SENTENCE REVISION

 

Wordiness

Here is an example of a wordy sentence and possible revisions. Notice that the revised

sentences are clearer and more concise. Hint: eliminating forms of the verb to be often

resolves wordiness.

 

The Stanton house as it exists now in the present day still shows evidence of the

attempt of Cady Stanton to simplify her household duties.

 

Revision: The Stanton house still shows evidence of Cady Stanton's attempt to

simplify her household duties.

 

Fragments

A sentence fragment occurs when a writer presents a portion of a sentence as if it were a

complete sentence. The fragment in the following example are italicized.

 

Hamlet sees his father's ghost frequently. Which almost makes him insane.

 

Revision: Hamlet's frequent sightings of his father's ghost almost make him

insane.

 

 

Passive Voice

The passive voice is often misleading and wordy. When a writer uses passive voice

verbs, the reader is unable to determine who or what is the source of the action. Using

active voice makes a sentence clearer and livelier, because the sentence states the source

of the action. In the examples below, the passive constructions in the original sentences

are italicized. Note that the active voice verbs cuts down on wordiness.

 

The process of modernization in any society is seen as a positive change.

 

Revision: Most people see the modernization of a society as a positive change.

 

 

Subject-Verb Agreement

Placing subjects close to their verbs reduces subject-verb agreement errors. If the subject

of a sentence is singular, the verb must be singular; if the subject is plural, the verb must

be plural. Subjects and verbs are italicized in the following sentence.

 

 Each of the female characters, as well as the male characters they interact with, seem

to have difficulty with the transition from traditional to modern values.

 

Revision: Each of the female characters, as well as the male characters they

interact with, seems to have difficulty with the transition from traditional to

modern values.

 

Unclear Pronoun Reference

Always make clear to whom or to what pronouns refer. In addition, be sure that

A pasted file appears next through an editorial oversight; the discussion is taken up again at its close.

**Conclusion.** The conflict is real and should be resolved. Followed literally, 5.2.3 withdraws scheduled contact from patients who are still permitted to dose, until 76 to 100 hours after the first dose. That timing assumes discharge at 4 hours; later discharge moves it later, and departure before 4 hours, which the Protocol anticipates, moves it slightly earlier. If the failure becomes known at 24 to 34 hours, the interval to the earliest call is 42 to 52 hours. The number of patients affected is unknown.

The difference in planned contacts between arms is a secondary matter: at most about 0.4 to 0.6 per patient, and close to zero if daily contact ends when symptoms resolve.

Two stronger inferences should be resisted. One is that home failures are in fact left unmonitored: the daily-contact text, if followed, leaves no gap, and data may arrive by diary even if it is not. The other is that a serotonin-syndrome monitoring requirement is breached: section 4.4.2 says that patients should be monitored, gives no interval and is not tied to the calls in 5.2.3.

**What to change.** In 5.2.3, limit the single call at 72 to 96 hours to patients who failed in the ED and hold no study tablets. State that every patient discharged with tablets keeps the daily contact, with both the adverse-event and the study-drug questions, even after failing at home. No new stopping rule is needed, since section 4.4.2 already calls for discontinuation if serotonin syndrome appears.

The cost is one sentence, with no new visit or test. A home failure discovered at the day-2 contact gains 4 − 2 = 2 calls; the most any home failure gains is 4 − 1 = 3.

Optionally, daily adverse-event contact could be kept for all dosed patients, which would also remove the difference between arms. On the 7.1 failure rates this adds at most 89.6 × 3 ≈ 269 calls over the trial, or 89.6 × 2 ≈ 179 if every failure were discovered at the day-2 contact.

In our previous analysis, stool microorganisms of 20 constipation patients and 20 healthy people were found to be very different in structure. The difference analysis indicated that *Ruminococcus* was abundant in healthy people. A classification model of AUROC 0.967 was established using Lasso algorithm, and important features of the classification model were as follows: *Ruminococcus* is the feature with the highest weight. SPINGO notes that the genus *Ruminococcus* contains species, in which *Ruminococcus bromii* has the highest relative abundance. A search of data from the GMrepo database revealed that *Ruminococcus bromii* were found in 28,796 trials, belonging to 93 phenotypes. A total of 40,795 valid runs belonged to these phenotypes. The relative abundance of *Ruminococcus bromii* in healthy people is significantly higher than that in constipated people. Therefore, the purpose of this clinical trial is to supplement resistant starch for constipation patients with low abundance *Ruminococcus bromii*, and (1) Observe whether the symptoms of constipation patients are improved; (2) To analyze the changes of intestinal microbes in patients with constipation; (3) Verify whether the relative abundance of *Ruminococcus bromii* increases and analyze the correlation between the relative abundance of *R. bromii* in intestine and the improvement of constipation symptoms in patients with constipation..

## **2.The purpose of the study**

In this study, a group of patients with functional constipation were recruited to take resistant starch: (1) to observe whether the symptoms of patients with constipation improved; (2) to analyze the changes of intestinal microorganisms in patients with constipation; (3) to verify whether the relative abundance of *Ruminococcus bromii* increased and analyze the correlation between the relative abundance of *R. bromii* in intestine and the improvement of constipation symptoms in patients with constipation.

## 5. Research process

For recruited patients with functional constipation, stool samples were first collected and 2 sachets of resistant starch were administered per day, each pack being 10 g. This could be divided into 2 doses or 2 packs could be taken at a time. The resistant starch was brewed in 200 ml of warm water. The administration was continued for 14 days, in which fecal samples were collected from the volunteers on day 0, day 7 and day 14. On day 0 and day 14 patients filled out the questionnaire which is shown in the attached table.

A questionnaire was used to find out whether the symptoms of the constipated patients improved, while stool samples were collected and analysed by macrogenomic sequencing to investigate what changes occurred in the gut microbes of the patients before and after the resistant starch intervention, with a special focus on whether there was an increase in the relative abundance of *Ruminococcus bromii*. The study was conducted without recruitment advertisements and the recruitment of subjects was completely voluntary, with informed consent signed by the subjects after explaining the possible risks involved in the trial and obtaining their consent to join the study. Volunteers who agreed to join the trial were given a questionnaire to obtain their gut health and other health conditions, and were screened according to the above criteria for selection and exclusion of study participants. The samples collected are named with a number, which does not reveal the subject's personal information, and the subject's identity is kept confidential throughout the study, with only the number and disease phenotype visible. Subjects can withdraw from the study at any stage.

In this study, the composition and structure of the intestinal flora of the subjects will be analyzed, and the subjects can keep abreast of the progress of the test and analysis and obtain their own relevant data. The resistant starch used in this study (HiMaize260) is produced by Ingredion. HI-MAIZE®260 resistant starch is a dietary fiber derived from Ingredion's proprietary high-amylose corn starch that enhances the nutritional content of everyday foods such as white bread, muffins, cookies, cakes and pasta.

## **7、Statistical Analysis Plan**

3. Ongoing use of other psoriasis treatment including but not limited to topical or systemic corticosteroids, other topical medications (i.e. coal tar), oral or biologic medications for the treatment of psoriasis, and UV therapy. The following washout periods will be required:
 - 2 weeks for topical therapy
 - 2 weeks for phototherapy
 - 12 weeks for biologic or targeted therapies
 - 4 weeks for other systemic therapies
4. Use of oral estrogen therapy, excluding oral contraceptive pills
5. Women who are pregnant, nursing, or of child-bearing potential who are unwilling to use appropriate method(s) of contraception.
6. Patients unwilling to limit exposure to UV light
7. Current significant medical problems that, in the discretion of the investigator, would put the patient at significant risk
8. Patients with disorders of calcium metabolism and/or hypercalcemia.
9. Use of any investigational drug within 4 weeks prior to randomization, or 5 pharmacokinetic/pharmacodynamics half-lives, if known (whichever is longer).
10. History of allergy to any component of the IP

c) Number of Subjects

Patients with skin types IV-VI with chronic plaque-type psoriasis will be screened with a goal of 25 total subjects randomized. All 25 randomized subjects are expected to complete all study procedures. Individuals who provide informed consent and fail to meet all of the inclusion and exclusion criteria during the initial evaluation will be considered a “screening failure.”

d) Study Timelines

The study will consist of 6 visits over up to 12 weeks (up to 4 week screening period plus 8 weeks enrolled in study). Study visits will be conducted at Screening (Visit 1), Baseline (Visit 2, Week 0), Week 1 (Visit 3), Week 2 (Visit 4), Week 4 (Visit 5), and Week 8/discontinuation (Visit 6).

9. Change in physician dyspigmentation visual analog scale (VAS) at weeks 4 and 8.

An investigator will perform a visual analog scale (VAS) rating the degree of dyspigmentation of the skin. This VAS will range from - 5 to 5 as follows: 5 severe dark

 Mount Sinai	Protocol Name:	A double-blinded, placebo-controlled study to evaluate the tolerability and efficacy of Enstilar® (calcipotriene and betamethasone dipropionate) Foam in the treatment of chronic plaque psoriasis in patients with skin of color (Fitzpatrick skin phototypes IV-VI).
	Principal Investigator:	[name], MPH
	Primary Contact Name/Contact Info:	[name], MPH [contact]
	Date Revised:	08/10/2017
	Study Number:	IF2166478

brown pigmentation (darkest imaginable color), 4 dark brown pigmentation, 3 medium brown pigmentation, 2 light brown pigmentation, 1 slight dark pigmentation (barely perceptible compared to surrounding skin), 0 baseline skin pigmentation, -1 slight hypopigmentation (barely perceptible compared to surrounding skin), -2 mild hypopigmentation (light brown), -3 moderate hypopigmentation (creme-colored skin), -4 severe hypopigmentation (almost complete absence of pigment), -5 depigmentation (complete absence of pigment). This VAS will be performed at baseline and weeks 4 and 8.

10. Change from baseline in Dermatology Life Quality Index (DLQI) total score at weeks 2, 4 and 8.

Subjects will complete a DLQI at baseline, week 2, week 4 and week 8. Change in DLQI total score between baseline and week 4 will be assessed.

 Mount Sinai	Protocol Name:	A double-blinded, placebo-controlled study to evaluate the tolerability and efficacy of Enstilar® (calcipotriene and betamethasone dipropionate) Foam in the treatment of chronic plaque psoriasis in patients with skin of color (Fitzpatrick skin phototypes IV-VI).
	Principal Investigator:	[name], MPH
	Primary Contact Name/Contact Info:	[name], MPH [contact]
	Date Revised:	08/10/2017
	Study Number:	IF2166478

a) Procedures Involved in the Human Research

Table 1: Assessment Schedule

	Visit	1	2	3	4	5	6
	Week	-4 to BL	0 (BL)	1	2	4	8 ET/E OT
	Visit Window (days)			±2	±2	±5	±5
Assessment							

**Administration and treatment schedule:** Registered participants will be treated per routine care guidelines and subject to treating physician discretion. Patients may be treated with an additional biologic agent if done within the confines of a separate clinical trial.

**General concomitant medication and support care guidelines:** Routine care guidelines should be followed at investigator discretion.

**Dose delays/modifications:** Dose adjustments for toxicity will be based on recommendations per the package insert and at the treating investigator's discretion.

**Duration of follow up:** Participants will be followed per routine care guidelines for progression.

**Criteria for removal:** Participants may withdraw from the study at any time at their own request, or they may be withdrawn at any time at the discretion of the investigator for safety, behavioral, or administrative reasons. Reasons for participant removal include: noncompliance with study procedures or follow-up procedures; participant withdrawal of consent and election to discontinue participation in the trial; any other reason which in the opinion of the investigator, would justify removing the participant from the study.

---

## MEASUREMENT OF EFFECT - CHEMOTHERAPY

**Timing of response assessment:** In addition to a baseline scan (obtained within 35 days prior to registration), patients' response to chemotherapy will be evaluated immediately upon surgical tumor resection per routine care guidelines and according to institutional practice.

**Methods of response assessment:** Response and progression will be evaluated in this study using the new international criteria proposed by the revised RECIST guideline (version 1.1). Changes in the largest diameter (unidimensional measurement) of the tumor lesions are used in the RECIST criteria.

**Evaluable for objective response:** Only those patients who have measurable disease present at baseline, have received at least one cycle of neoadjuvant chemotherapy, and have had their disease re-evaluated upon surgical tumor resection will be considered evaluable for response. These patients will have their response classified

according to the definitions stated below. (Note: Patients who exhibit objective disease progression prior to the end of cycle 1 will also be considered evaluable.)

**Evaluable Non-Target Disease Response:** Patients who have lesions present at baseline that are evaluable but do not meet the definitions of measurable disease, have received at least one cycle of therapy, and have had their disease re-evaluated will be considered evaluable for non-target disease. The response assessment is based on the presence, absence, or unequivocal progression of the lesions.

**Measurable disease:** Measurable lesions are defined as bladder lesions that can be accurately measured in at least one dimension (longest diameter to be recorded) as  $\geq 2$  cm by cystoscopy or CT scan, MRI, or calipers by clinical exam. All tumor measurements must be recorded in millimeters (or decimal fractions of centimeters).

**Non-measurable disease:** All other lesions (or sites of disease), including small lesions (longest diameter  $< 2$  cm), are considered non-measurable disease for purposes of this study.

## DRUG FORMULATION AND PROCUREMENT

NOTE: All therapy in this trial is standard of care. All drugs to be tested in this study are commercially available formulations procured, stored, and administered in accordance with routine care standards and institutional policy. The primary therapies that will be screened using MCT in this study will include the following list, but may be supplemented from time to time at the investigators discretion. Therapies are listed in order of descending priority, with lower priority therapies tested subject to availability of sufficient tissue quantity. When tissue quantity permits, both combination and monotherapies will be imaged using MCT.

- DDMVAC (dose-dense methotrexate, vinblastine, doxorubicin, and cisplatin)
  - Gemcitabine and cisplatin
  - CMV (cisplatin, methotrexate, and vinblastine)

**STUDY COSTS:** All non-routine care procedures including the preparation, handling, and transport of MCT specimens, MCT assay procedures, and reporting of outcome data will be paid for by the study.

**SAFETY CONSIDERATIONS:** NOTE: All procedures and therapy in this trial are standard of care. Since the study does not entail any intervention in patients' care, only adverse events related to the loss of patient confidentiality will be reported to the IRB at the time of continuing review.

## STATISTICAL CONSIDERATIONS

pronouns and their antecedents agree in number and gender. The unclear pronouns are

italicized in the following example.

 

 To keep the birds from eating seeds, soak them in blue food coloring.

 

Revision: Soak the seeds in blue food coloring to keep the birds from eating

them.

 

 

Dangling or Misplaced Modifiers

Dangling or misplaced modifiers refer to the wrong word in the sentence. To revise such

constructions, use the word to which the modifier refers as a subject of the main clause

(example 1), or move the modifier closer to the word it modifies (examples 2 and 3).

The problem modifiers in the following sentences are italicized.

 

After reading the original study, the article remains unconvincing.

 

Revision: After reading the original study, I remain unconvinced.

 

 

Subordination

Subordination allows a writer to combine ideas to demonstrate the relationship of one

idea to another. When using subordination, place the key idea of the sentence in the

independent clause and the less important idea in the subordinate clause. Notice how the

construction of complex sentences with subordination can eliminate short, choppy

sentences. The subordinate clauses are italicized in the revisions.

 

The novel is very powerful. It concerns the rights of women in the twentieth century.

 

Revision: The novel, which concerns the rights of women in the twentieth

century, is very powerful.

 

Parallel Structure

Parallel elements share the same grammatical form. The use of parallel structure creates

a symmetrical, graceful construction that is pleasing to the reader. The parallel structures

are italicized in the following revisions.

 

Three reasons why steel companies keep losing money are that their plants are

inefficient, high labor costs, and foreign competition is increasing.

 

Revision: Three reasons why steel companies keep losing money are inefficient

plants, high labor costs, and increasing foreign competition.

 

Comma, Semicolon, and Colon Usage Errors

Students frequently misuse commas, semicolons, and colons. A thorough discussion of

these and other errors can be found in any handbook of writing, including the Writing

Center handout “Punctuation Patterns,” the Hamilton College Style Sheet, and many other

handbooks available on-line and at the Writing Center. If you are uncertain about when

to use these marks of punctuation--or any other aspect of sentence construction--check

with your professor or a writing tutor.

 

Now, do it.